Exploring the current recession, John Conley's "Leopard and Parcheesi" features a bankrupt middle-class couple facing exile in their run-down Poconos cabin. Alex Hewett and Rich Espey movingly portrayed the squabbling couple. Dwight Cook's "SIG Tea" presents two bickering gay friends discussing conquests and the perils of outing in a phone call. Richard Keller and Aaron Trent wittily depicted the sparring duo. In Peter Davis's "Undertow," a ruthless businessman (Kevin Griffin Moreno) unsuccessfully attempts to bulldoze his wife (Alex Hewett) and his professional assistant (Nancy Flores). Brent Englar's humorous "Plunge" celebrates an awkward triangle (Christopher Krysztofiak, Tiffany Mowry, Elizabeth Galuardi) trying to be part of the polar bear club: a group of hearty naturists who dive into the ocean in winter. In the enigmatic "Don't Be" by Ken Greller, two mismatched friends (Alex Scally and Richard Keller) struggle with a car that keeps getting smaller and a bag of other "issues." In LaRonika Thomas's piece of social realism, "J-ROTs," a group of African-American high school students (played with intensity by Mardee Bennett, Ayesis Clay, and Aaaron Trent) debate the controversial merits of dedicating their lives to military service.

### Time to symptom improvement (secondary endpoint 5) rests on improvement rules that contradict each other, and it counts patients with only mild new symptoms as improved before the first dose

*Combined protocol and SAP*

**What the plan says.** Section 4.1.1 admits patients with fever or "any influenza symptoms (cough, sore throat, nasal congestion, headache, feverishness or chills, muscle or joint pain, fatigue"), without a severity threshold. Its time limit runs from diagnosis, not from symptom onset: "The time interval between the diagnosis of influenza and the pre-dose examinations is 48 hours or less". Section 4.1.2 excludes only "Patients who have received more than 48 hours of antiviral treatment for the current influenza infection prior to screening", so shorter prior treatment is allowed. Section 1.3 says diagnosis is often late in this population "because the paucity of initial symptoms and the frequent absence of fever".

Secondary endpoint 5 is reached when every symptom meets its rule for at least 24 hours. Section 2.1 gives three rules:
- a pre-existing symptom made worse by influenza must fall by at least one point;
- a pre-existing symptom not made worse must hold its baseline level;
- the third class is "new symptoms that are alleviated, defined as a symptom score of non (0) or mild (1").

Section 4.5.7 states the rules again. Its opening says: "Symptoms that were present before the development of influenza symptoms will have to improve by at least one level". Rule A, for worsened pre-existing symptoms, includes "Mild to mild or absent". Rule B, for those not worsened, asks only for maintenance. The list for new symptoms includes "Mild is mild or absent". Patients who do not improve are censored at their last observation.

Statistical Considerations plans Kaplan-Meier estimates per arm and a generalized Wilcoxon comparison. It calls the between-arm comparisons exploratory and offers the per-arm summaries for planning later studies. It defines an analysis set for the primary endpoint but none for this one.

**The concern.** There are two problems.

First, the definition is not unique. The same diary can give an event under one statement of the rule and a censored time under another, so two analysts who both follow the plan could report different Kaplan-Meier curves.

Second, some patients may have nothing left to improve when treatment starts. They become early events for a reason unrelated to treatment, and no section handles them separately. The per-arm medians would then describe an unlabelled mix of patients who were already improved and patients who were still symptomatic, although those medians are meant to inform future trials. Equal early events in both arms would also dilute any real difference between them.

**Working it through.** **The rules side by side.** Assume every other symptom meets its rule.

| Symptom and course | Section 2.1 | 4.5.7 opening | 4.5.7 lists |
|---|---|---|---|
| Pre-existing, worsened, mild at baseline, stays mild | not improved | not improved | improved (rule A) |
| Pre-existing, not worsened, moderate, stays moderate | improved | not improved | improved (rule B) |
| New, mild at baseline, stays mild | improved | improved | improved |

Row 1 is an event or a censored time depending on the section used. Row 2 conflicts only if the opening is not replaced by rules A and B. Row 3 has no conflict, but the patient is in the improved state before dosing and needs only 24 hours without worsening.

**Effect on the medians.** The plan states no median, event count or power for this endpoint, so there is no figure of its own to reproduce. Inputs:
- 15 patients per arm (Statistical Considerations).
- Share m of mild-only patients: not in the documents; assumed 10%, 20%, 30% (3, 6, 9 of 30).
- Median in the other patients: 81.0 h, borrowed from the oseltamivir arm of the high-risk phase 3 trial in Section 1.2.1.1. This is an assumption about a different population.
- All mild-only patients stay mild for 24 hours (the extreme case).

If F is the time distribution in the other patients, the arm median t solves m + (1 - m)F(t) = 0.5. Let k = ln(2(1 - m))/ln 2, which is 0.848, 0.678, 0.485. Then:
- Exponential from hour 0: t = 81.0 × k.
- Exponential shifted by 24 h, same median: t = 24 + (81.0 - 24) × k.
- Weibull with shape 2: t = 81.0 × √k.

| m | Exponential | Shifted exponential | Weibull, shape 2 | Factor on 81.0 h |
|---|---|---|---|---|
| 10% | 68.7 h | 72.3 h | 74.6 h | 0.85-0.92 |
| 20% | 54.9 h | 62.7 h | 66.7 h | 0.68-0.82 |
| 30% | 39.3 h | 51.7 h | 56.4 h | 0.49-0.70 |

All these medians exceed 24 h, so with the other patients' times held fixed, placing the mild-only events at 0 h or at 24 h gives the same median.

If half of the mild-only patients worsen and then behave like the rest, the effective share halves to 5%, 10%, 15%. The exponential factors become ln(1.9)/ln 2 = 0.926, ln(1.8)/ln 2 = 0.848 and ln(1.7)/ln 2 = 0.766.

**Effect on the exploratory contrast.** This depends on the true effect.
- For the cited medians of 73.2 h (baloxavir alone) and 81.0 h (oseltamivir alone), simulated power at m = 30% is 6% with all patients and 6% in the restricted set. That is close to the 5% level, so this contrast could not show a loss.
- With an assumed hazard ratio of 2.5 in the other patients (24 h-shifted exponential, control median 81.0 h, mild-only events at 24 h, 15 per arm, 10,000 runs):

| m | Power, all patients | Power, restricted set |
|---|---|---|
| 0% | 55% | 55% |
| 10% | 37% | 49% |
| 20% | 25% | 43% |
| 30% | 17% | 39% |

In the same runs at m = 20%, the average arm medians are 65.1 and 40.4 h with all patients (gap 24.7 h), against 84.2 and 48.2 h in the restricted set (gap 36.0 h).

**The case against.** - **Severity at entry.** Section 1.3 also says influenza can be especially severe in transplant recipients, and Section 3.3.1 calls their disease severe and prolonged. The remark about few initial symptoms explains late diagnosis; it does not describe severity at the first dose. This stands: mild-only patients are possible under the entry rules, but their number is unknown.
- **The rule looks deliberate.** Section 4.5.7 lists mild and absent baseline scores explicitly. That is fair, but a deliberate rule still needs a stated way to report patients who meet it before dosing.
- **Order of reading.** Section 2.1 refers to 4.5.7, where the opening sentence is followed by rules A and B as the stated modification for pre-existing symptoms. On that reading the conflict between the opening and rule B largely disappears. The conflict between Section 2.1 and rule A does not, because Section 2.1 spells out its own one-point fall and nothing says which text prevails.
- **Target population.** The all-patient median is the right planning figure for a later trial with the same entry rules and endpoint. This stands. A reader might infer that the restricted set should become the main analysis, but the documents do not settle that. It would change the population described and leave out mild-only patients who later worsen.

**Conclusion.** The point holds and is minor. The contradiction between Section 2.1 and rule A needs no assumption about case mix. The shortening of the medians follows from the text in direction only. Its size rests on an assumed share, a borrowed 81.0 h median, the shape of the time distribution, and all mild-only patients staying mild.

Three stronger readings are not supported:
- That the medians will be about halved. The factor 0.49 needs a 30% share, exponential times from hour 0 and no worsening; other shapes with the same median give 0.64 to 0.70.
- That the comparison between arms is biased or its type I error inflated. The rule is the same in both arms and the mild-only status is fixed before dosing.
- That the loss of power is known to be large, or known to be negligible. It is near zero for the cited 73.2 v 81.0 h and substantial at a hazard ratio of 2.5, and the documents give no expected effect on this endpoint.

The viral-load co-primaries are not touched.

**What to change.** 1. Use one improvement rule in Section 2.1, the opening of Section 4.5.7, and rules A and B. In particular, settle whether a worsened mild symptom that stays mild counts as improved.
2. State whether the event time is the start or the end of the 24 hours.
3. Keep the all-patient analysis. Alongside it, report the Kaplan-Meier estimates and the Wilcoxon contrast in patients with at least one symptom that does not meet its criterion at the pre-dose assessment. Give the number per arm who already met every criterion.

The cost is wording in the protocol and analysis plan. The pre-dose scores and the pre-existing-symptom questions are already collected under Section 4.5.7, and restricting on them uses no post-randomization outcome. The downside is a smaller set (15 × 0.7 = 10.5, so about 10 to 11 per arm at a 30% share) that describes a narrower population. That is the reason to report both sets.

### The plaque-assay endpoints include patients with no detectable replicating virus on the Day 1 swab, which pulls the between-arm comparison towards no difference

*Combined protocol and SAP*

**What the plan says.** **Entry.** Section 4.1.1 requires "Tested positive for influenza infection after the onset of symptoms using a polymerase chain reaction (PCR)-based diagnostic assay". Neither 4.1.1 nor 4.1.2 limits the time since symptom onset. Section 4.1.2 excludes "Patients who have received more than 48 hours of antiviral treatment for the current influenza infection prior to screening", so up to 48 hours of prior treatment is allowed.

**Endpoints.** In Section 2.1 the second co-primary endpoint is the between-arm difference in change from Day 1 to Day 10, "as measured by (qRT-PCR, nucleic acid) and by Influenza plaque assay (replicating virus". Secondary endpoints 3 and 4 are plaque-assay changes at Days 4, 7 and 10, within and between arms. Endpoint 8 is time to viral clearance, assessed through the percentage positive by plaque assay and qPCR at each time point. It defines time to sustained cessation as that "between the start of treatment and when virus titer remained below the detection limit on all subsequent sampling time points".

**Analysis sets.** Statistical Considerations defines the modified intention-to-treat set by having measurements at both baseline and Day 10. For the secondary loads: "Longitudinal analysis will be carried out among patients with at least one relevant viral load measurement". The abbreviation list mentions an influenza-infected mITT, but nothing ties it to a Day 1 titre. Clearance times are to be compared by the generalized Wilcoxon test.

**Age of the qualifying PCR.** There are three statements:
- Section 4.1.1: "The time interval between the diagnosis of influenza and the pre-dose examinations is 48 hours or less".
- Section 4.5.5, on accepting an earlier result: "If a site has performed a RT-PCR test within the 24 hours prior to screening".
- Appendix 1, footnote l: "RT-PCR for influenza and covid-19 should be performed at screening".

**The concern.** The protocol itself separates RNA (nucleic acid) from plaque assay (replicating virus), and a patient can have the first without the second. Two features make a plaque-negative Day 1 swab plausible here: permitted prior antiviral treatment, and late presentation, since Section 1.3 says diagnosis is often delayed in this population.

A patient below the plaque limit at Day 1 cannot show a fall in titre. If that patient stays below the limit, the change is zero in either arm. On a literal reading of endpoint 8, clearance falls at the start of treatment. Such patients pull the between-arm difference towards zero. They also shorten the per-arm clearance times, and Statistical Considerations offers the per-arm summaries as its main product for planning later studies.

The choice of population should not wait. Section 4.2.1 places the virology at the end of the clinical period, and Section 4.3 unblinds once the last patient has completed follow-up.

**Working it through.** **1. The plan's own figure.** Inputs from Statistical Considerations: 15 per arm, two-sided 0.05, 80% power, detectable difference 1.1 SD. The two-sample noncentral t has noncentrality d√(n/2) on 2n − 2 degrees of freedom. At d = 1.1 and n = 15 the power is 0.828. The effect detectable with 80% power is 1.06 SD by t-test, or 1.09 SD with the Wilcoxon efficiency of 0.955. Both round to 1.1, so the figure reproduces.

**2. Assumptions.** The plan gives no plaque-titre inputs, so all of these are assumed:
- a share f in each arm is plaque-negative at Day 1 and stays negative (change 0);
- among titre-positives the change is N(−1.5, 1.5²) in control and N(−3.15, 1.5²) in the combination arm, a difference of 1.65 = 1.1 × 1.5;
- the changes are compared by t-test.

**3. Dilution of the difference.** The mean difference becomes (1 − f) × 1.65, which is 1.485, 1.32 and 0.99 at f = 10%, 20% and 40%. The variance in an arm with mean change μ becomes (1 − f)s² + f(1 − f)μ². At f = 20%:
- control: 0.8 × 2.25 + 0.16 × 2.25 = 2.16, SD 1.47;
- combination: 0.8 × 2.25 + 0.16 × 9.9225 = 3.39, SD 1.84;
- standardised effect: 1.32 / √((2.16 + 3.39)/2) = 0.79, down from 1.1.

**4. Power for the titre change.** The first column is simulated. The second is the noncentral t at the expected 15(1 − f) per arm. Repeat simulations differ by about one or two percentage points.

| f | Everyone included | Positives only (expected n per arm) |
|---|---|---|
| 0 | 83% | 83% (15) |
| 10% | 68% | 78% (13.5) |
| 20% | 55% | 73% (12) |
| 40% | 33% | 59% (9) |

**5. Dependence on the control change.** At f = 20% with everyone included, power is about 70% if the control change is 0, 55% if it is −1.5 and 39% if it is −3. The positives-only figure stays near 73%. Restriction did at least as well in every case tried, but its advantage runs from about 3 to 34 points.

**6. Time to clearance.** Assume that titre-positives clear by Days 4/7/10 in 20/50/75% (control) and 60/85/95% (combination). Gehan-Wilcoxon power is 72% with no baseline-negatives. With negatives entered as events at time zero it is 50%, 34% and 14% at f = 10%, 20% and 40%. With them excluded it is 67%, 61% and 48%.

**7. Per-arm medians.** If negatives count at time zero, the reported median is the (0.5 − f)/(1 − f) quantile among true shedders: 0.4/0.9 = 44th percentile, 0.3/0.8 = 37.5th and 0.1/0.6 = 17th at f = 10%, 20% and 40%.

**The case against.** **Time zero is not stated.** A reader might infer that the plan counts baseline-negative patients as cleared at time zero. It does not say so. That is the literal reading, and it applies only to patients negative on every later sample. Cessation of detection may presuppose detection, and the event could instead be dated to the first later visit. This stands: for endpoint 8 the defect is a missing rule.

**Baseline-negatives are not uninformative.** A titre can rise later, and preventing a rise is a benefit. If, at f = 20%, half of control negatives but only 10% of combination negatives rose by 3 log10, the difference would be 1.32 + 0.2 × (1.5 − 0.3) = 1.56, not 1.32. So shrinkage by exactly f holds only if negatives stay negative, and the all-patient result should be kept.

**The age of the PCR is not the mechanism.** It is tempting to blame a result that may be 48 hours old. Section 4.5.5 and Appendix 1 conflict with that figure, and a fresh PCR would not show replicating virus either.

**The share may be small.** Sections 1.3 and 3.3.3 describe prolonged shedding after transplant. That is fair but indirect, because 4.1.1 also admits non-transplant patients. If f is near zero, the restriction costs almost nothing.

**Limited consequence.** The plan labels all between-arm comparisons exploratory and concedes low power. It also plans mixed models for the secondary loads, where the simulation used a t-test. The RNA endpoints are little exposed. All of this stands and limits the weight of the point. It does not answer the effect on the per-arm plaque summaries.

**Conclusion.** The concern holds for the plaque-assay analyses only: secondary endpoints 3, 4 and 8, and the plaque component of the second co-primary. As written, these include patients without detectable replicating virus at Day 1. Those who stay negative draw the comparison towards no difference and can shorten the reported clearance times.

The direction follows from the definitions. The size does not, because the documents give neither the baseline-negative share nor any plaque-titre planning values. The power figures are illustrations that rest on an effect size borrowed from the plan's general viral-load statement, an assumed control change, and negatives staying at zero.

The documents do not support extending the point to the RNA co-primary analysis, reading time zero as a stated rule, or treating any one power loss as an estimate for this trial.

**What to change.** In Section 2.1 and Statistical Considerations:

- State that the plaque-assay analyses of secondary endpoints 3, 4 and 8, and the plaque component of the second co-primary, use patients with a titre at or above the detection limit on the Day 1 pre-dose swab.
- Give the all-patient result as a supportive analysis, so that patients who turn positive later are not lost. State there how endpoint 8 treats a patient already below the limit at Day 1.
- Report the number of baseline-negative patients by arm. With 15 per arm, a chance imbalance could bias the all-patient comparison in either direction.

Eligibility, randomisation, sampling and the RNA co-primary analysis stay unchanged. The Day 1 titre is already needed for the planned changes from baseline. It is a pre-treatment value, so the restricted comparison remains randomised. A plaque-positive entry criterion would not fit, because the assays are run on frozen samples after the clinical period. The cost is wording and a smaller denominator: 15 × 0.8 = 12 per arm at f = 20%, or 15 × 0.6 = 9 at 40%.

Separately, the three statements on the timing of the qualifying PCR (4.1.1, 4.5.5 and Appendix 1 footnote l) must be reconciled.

Despite the diversity of genres, this anthology of plays indicates that realism and naturalism still remain the default button of American playwriting, even the most recent.

Saturday, May 8, 2010

From Wish to Prayer

Single Carrot Theatre's lythe production of Crumble (Lay Me Down, Justin Tamberlake) lights up the harrowing but oddly humorous script by Sheila Callaghan. The tale of yet another dysfunctional family adds an unusual twist by turning the apartment that has witnessed the family's trauma into its own character, The Apartment (Brendan Ragan). The surviving family triangle has more than its quota of quirks. Mother Clara (Genevieve de Mahy) is a gourmet chef whose detailed dinner and even breakfast menus would make the winners of Top Chef blush. Daughter Janice (Giti Jabaily) is an 11-year old lost soul who has broken down into her private world of doll games, word games, and growling incantations. In the evening's wittiest performance, Courtney Weber plays Aunt Clara, the forlorn aunt whose life is devoted to the care of her 57 cats and stilted "girl talk" with her deranged niece. Providing further quirks are guest appearances by celebrities Justin Timberlake and Harrison Ford (both played by Elliott Rauh).